When House Bill 3659, otherwise known as the "Amazon Tax," was first passed in January of last year, state Sen. John Cullerton (D-6th), who co-sponsored the bill with state Rep. Pat Verschoore (D-Milan), boldly stated that "Illinois would generate an additional $150 million in much-needed revenues" under the new law. Skeptical of that huge amount of money (which would have been a more than 50% increase in use tax collected), we looked at the numbers and determined it was way off.
The law redefined what constitutes a company's "physical presence" in the state, which is the benchmark used to determine if an out-of-state retailer is required to collect use tax from Illinois customers. Legislators determined that a company simply having an affiliate program in the state—where independent websites provide links back to the retailer in exchange for a small commission—was enough of a "presence" to meet the criteria.
Following a pattern already established in other states that passed similar laws, large online retailers like Amazon.com and Overstock.com simply terminated all affiliate agreements in Illinois, opting themselves out of having to collect the tax. Many smaller online retailers don't even offer affiliate programs, making them exempt as well. This puts the state in the same position it was before the law was passed, having to collect the tax directly from taxpayers: something it has had trouble doing.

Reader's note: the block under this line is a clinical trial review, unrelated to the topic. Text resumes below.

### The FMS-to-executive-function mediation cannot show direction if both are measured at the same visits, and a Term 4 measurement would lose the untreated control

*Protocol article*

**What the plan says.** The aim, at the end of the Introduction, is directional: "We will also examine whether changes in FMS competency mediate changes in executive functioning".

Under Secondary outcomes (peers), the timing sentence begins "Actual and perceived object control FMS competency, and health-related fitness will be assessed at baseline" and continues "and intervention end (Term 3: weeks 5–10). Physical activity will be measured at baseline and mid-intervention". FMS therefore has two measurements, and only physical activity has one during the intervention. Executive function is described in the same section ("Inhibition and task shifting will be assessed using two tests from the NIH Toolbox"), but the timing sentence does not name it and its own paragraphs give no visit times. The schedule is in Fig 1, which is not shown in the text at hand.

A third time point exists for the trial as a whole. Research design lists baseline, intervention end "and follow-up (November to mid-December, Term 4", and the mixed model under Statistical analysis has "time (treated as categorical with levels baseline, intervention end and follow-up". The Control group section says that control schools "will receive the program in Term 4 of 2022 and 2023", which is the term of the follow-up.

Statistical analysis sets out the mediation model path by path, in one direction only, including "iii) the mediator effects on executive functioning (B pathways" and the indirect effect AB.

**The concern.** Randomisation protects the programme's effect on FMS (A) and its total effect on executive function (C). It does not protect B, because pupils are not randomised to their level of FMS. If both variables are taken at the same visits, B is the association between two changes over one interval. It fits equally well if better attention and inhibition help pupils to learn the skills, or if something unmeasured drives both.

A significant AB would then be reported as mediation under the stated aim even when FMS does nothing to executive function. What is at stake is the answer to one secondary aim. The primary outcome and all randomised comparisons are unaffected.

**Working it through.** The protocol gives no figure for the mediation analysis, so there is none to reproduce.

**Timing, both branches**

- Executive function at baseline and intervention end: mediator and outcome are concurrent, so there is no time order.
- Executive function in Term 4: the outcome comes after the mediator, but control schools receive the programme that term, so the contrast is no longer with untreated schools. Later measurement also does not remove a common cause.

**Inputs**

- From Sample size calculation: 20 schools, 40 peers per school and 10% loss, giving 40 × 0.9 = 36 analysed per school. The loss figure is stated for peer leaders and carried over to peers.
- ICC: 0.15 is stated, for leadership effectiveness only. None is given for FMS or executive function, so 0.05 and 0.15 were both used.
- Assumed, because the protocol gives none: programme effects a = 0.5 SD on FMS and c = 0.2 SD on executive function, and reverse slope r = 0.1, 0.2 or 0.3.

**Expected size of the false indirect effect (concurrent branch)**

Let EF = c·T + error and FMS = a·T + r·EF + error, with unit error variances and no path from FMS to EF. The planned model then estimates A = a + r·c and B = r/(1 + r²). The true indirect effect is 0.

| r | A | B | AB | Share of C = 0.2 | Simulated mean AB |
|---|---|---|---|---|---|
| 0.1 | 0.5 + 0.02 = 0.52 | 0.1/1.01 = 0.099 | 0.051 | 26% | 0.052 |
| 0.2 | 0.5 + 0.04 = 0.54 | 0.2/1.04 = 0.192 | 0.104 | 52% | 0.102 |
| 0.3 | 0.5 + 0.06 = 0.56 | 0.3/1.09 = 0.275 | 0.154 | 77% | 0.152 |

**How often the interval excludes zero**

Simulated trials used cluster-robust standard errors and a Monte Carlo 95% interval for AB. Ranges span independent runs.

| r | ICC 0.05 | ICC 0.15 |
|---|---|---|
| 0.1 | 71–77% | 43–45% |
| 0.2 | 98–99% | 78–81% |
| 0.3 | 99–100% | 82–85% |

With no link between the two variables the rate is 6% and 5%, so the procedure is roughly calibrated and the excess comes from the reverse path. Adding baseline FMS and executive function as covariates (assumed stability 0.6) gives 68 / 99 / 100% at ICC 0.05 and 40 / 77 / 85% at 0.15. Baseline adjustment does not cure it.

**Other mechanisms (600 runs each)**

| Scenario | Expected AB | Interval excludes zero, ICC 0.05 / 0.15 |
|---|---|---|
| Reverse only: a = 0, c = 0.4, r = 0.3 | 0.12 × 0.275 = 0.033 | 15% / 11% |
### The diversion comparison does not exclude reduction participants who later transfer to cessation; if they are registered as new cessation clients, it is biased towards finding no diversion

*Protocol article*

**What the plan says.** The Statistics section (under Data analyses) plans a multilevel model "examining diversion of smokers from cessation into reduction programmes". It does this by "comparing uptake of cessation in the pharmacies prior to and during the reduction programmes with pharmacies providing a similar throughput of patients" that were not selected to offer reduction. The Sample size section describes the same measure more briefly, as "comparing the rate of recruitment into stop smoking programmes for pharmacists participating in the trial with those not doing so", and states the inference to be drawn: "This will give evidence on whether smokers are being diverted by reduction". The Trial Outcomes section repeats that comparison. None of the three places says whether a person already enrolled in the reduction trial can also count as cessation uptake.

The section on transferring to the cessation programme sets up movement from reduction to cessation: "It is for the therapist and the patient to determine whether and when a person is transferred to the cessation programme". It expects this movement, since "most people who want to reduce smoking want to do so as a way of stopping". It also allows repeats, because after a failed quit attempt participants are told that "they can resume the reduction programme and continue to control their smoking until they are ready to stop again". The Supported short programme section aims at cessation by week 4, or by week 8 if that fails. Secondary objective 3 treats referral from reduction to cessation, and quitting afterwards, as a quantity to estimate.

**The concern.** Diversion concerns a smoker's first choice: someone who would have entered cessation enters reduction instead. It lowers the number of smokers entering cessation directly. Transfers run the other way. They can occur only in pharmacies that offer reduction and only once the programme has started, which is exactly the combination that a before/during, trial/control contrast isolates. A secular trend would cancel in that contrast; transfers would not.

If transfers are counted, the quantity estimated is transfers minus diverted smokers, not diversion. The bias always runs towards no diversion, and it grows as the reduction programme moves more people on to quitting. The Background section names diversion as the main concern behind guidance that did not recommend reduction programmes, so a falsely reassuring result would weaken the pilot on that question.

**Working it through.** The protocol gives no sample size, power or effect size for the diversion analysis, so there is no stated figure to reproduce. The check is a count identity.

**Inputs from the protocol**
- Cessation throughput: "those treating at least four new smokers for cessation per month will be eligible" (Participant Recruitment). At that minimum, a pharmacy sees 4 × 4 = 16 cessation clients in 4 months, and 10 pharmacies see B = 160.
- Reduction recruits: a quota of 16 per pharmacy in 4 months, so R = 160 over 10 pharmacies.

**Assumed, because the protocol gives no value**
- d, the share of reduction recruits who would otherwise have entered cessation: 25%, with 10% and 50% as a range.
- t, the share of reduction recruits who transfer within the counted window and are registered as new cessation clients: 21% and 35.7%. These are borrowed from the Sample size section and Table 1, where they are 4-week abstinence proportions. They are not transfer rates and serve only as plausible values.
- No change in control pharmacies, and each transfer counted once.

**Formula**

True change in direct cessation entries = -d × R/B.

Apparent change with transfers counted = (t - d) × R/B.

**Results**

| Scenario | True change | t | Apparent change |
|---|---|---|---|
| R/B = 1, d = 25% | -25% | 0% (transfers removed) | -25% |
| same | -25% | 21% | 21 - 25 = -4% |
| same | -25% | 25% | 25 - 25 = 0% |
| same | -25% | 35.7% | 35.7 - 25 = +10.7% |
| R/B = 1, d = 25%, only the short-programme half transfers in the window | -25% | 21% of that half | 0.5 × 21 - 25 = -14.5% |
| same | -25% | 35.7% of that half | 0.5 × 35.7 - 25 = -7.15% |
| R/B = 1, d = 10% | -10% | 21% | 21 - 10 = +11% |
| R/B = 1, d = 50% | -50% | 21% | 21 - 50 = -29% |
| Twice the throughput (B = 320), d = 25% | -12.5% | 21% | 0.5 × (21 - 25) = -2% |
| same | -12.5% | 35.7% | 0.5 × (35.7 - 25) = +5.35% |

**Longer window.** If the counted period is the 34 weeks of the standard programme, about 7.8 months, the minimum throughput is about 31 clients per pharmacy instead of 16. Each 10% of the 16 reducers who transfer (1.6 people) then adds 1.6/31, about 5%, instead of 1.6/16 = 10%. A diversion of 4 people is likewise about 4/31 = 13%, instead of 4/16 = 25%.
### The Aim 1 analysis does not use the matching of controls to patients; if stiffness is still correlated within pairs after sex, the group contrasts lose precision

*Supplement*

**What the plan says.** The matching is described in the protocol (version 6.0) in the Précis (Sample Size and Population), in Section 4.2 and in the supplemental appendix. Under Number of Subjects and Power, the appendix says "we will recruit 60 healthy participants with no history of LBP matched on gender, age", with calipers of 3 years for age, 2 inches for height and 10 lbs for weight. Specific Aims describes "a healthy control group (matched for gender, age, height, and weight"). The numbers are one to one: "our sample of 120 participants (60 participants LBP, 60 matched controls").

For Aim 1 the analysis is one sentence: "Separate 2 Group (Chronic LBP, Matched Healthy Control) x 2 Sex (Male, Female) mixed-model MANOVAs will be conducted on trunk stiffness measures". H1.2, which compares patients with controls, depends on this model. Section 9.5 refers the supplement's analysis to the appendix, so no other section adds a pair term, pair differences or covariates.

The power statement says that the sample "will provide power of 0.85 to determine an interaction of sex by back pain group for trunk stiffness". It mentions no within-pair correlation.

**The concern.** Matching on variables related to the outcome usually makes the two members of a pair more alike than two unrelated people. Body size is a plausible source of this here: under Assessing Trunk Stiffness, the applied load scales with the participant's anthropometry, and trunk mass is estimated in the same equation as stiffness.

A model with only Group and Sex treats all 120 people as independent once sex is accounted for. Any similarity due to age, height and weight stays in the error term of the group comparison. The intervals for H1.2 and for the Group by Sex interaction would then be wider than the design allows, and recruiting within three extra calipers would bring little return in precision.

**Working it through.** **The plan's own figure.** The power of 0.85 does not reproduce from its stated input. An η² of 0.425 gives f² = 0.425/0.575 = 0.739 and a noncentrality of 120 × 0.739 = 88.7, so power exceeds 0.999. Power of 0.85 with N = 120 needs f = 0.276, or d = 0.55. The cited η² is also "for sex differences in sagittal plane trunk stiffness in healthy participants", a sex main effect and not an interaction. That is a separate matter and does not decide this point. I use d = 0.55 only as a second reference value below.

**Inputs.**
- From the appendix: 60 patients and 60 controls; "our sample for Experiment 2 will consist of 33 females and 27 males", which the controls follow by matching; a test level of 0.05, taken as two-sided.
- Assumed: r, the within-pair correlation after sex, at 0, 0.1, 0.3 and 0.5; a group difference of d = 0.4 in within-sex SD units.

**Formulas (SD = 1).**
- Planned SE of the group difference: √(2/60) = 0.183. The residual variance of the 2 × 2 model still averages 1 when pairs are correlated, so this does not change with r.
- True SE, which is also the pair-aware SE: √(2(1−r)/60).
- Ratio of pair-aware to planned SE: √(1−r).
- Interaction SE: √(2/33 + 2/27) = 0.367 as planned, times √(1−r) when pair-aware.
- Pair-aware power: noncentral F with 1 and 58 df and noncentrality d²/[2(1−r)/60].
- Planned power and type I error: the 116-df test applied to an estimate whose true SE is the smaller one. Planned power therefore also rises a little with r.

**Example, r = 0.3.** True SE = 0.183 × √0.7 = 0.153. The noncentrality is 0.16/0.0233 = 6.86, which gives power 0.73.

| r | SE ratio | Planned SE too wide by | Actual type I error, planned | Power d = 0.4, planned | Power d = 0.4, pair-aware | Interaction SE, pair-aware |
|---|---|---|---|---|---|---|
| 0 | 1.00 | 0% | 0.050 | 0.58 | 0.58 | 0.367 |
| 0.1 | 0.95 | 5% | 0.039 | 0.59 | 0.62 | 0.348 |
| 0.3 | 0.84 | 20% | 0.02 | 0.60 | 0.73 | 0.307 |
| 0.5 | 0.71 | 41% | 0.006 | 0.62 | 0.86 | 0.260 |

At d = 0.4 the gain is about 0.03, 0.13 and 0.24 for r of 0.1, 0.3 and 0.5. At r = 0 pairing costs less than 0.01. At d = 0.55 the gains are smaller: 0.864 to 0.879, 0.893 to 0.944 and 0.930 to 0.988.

The result? An actual decrease in use tax collected of over $11 million. Numbers given to Chicagoist by the Illinois Department of Revenue show that in the period of January 2011 through June 2011, IDOR collected approximately $139 million in use tax. After the law went into effect on July 1, the total amount collected between then and the end of the year was approximately $127 million.
We hate to say we told you so, but we told you so.
Perhaps U.S. Sen. Dick Durbin knew that the math was as bad as we did when he introduced the Main Street Fairness Act last July, which would make the collection of sales tax by online retailers required by federal law. That bill currently seems to be stalled in committee.
Not only did smaller websites based in Illinois lose a revenue stream, but larger companies that rely more heavily on affiliate income like Fat Wallet and Coupon Cabin simply packed up and moved to neighboring states, taking their jobs and income tax with them.
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